Conducted as part of the National Energy Technology Laboratory research for the Department of Energy, a new study has encouraging findings regarding the impact of hydraulic fracturing. The study, conducted during hydraulic fracturing of wells in southwestern Pennsylvania, found no detectable migration of gas or aqueous fluids, and that the impact of hydraulic fracturing on the rock mass did not extend to the Upper Devonian/Lower Mississippian gas field during or after hydraulic fracturing.
Titled “An Evaluation of Fracture Growth and Gas/Fluid Migration as Horizontal Marcellus Shale Gas Wells are Hydraulically Fractured in Greene County, Pennsylvania” the study was funded from oil and gas royalties directed to the Department of Energy under provisions of the Energy Policy Act. Teams with members from industry, government, and academia performed the work. The teams included members from the National Energy Technology Laboratory, West Virginia University, and the University of Pittsburgh. The work was completed as part of research for the Department of Energy’s Complementary Research Program.
The study found no detectable migration of gas or aqueous fluids.
Fluid and Gas Migration
Sampling to detect possible migration of fluid and gas from the underlying hydraulically fractured wells began two months before the hydraulic fracturing to establish background levels. Gas samples were collected and analyzed up to 8 months after the fracturing, and produced water samples were collected and analyzed up to 5 months after the activity. Production/pressure histories and tracer analysis were used to monitor for potential gas or fluid migration. The study reported that no detectable migration of gas or fluids occurred during the monitoring period.
Using microseismic monitoring, the study also set out to determine the maximum height of fractures created by the hydraulic fracturing activity. The impact of hydraulic fracturing on the rock mass did not extend to the Upper Devonian/Lower Mississippian gas field: Although microseismic events were observed higher than would be expected based on the assumption that the Tully Limestone is an upper frac barrier, the uppermost microseismic events were at least 1,800 ft below the lowermost producing zone in the Upper Devonian/Lower Mississippian gas field.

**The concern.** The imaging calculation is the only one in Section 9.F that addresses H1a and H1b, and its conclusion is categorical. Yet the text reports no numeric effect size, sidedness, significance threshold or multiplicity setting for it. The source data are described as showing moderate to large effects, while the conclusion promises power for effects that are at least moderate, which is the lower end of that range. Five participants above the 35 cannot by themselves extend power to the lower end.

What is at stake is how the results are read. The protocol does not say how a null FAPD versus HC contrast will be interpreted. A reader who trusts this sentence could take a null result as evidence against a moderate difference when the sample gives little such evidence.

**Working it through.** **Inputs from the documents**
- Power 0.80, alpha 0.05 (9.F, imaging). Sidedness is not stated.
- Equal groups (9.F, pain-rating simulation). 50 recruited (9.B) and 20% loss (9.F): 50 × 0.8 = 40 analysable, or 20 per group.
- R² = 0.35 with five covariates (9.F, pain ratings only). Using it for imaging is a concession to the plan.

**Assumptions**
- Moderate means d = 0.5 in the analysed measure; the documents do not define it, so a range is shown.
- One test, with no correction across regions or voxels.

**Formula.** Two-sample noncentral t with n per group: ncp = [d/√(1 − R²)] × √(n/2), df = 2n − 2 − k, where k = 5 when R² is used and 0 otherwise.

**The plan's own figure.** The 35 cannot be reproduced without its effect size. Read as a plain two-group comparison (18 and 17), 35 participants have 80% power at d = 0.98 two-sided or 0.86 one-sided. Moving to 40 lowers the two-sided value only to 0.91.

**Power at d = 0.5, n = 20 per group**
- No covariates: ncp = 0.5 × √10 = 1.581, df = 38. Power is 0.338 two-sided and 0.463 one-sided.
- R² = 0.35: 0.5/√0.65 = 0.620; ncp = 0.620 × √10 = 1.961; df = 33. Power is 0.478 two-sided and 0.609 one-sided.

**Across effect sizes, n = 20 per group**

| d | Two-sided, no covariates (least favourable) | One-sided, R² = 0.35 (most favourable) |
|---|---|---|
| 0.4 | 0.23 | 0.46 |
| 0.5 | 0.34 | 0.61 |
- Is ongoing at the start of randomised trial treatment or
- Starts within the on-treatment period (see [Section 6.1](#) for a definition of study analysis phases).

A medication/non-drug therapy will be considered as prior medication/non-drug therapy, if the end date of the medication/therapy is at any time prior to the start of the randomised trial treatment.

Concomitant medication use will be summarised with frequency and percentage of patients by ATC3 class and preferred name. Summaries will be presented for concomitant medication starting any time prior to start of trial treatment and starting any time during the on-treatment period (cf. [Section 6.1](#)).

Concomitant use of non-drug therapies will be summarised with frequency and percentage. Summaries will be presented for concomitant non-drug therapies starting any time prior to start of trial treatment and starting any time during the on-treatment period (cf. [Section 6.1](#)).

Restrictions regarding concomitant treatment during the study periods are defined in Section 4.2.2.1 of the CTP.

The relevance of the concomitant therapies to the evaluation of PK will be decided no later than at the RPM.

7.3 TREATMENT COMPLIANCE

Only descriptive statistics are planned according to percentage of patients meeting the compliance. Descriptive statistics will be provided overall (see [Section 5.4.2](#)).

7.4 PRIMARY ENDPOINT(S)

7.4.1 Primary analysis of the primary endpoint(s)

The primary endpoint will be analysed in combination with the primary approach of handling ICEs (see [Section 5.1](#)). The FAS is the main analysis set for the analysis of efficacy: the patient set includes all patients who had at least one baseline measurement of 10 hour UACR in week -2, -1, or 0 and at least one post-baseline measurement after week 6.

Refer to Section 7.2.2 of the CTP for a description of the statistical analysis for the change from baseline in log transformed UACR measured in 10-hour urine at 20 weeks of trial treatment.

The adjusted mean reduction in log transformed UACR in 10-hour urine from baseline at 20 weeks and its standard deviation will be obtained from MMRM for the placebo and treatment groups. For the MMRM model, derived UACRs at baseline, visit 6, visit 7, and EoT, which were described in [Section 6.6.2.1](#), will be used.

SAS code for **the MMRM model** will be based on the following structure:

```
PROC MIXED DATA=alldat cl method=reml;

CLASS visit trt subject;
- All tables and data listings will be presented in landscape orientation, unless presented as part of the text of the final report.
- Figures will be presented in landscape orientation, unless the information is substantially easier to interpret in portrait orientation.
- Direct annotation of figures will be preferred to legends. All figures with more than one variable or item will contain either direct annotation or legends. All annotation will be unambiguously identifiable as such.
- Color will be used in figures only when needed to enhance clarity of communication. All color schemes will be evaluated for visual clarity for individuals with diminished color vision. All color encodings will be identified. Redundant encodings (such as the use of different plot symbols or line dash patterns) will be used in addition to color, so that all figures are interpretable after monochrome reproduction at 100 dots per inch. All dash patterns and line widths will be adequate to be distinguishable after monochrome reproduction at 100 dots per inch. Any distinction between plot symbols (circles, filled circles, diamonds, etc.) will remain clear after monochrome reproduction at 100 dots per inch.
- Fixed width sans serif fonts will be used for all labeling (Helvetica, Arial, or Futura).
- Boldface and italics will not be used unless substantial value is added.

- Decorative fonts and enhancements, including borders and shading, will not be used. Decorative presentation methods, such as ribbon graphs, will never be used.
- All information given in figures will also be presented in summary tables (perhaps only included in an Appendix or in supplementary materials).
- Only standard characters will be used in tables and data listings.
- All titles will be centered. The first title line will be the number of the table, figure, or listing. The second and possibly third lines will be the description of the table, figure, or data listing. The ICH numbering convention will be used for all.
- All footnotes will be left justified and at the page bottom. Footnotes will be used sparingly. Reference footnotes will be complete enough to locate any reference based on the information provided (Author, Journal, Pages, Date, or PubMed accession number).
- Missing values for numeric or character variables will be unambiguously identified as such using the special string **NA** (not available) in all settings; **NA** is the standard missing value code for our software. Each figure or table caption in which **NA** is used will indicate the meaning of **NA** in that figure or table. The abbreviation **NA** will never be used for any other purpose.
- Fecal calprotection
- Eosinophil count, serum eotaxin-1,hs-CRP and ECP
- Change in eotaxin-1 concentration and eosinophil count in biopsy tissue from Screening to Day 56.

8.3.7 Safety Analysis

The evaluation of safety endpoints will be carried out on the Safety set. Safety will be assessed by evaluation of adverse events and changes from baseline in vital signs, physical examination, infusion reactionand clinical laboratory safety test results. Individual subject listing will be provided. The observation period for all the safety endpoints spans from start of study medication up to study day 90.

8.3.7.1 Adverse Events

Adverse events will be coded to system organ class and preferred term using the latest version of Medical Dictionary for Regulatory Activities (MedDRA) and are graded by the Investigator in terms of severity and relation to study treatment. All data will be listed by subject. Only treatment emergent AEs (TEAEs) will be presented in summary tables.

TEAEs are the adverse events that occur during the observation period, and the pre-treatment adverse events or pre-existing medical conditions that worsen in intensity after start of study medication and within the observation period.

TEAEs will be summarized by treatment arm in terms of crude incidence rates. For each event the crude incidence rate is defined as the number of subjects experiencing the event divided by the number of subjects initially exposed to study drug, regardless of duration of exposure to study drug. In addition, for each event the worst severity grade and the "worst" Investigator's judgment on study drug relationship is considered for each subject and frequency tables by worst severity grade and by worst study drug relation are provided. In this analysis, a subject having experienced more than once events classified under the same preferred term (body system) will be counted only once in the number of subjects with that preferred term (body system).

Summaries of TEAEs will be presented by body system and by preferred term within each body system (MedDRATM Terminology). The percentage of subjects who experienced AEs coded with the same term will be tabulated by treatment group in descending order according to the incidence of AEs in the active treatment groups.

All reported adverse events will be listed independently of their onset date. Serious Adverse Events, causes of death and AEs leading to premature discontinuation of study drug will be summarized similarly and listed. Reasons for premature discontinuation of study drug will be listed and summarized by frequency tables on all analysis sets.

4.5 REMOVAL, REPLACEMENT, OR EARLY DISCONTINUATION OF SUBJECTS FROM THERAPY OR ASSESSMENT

Numerous microseismic events were observed above the Tully Limestone layer, thought to be an upper barrier to fracture growth from hydraulic fracturing in the Marcellus Shale. According to the researchers, those microseismic event clusters suggested that energy from hydraulic fracturing was focused along pre-existing joints, low-offset faults, and bedding planes.
The study can be found here.
The suggested citation for the study is: Hammack, R.; Harbert, W.; Sharma, S.; Stewart, B.; Capo, R.; Wall, A.; Wells, A.; Diehl, R.; Blaushild, D.; Sams, J.; Veloski, G. An Evaluation of Fracture Growth and Gas/Fluid Migration as Horizontal Marcellus Shale Gas Wells are Hydraulically Fractured in Greene County, Pennsylvania; NETL-TRS-3-2014; EPAct Technical Report Series; U.S. Department of Energy, National Energy Technology Laboratory: Pittsburgh, PA, 2014; p 76.